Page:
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Davis, California

Wednesday, April 24, 2024

Facebook: the new roommate matchmaker

One of the biggest fears of incoming freshmen is always, “Will I get along with my roommate or will I be stuck with the guy who stays up till 4 a.m., never showers and perpetually leaves food out?”

Over the next several weeks, this year’s freshmen will be figuring out the answer to that question as they become accustomed to living in the dorms with a stranger UC Davis Student Housing randomly chose for them. But some students are bypassing that convention and – with the help of Facebook – are taking matters into their own hands.

For some time now, Facebook has allowed incoming freshmen to talk to one another during the interim between their acceptance and the start of Fall quarter. Many students have taken this opportunity to find their roommates instead of allowing the university to select for them.

Robin Migdol, a senior film studies and English double major, found her roommate, senior human development major Danica Soto, this way. After deciding she would attend UC Davis, she joined the UC Davis Class of 2012 Facebook group. Someone had started a thread on the message board called “Roommate Survey” and provided a questionnaire with roommate-type questions. Some of these questions covered whether you were a morning or a night person, a smoker or a nonsmoker, a neat person or a messy person, and hobbies and interests.

“Tons of people were filling it out, so I filled it out, too. I was reading through some of them and noticed one person that sounded pretty similar to me,” Migdol said in an e-mail interview. “So I sent her a private message and we started chatting and getting along really well. When it came time to fill out housing and roommate requests, it seemed pretty obvious that we’d be great roommates, so we decided to do it.”

Each year, UC Davis Undergraduate Admissions sets up a Facebook page for the incoming freshman class. Kristin Burns, UC Davis marketing and communications manager, said this page has increased in popularity.

“We’ve been setting up class groups for the past four years and have seen activity increase with each incoming class, especially at the freshmen level. It seems like this year’s freshman group has been especially involved in getting to know one another and sharing their excitement for being an Aggie,” Burns said.

UC Davis students are not the only ones utilizing Facebook to find roommates. Students from schools all across the country are using this new system in the hopes of ensuring roommate compatibility. Facebook has even created an application, called ‘RoomBug,’ that anyone in college can use to find a roommate.

Migdol said she would recommend this method to future freshman.

“The truth is, not everybody gets along, and it was such a relief to know who my roommate was going to be and that she and I were compatible,” Migdol said.

But is it wise to break the long-standing tradition of random roommate assignments? Isn’t college the time when we should be trying new things and learning how to get along with different people? Many argue that this new Facebook phenomenon of finding roommates is taking away from the traditional “right of passage” college provides. UC Davis sociology professor Robert Faris agreed.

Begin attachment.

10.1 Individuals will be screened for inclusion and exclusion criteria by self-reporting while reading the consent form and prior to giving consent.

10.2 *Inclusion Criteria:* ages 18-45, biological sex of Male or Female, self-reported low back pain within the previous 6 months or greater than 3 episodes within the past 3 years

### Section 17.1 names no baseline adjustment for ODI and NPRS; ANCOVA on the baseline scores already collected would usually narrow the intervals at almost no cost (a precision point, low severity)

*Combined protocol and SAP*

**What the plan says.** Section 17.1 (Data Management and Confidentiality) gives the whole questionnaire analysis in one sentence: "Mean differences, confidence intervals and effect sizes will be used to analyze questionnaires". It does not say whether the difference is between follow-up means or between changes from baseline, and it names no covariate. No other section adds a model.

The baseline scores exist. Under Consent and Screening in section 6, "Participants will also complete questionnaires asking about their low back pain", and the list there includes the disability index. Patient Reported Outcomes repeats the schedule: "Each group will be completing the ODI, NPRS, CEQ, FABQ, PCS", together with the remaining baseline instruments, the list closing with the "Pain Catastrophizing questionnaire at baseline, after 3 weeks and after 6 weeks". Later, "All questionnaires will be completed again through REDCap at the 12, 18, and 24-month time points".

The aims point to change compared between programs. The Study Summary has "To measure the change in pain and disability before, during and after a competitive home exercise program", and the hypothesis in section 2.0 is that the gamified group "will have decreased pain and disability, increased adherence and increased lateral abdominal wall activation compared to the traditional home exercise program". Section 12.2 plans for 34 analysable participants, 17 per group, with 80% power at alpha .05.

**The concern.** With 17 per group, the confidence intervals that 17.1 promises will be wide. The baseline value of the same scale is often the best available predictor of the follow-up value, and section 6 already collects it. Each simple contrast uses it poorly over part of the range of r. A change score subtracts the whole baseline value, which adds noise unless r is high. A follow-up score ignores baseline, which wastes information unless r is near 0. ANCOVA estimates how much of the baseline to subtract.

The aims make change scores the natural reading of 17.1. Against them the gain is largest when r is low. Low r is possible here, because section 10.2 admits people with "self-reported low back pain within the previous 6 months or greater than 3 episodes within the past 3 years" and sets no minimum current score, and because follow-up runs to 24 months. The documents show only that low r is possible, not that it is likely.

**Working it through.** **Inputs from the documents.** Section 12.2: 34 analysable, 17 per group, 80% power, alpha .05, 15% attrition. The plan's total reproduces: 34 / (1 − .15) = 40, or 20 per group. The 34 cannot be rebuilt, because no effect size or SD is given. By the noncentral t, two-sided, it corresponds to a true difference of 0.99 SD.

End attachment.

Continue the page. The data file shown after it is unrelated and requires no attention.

“It’s true that random assignment sometimes leads to disaster – but I’m not sure that such conflicts are eliminated when students room with their Facebook clones. What is lost, however, is exposure to the great diversity of perspectives and backgrounds we have at Davis,” Faris said.

Although no one wants to spend a year with someone they don’t like or don’t get along with, Faris believed that it may provide college freshman with necessary experience for getting along with all types of people.

“[This] exposure may bring disagreement and some conflict – which is not necessarily a bad thing, if handled correctly,” Faris said.

It thus becomes the question of playing it safe or gaining the experience of living with someone you may not get along with but may provide you with excellent life experience.

In Migdol and Soto’s case, it worked out well. Through Facebook, they met a friend that they might not normally have found and were spared the fear of living with someone they were not compatible with. Soto said even now she couldn’t be happier with her decision.

“It turned out quite well. In fact, we still live together in an apartment with two other girls. I feel lucky that Robin chose me and I do not regret finding my roommate through this way rather than [leaving it] all up to chance,” Soto said in an e-mail interview.

Migdol added, “Even if we hadn’t become such good friends after we moved in together, we wouldn’t have been any worse off than people who were selected randomly.”

But, did they miss out on the experience of living with someone who was very different from themselves? An article published in 2002 by researchers at Cornell University that found white students who were assigned a roommate of a different race ended up more open-minded about race.

For some, Facebook provides ease of mind and an instant friend. But for others, having a random roommate may provide a perfect lesson in diversity and maturity.

CLAIRE MALDARELLI can be reached at features@theaggie.org.


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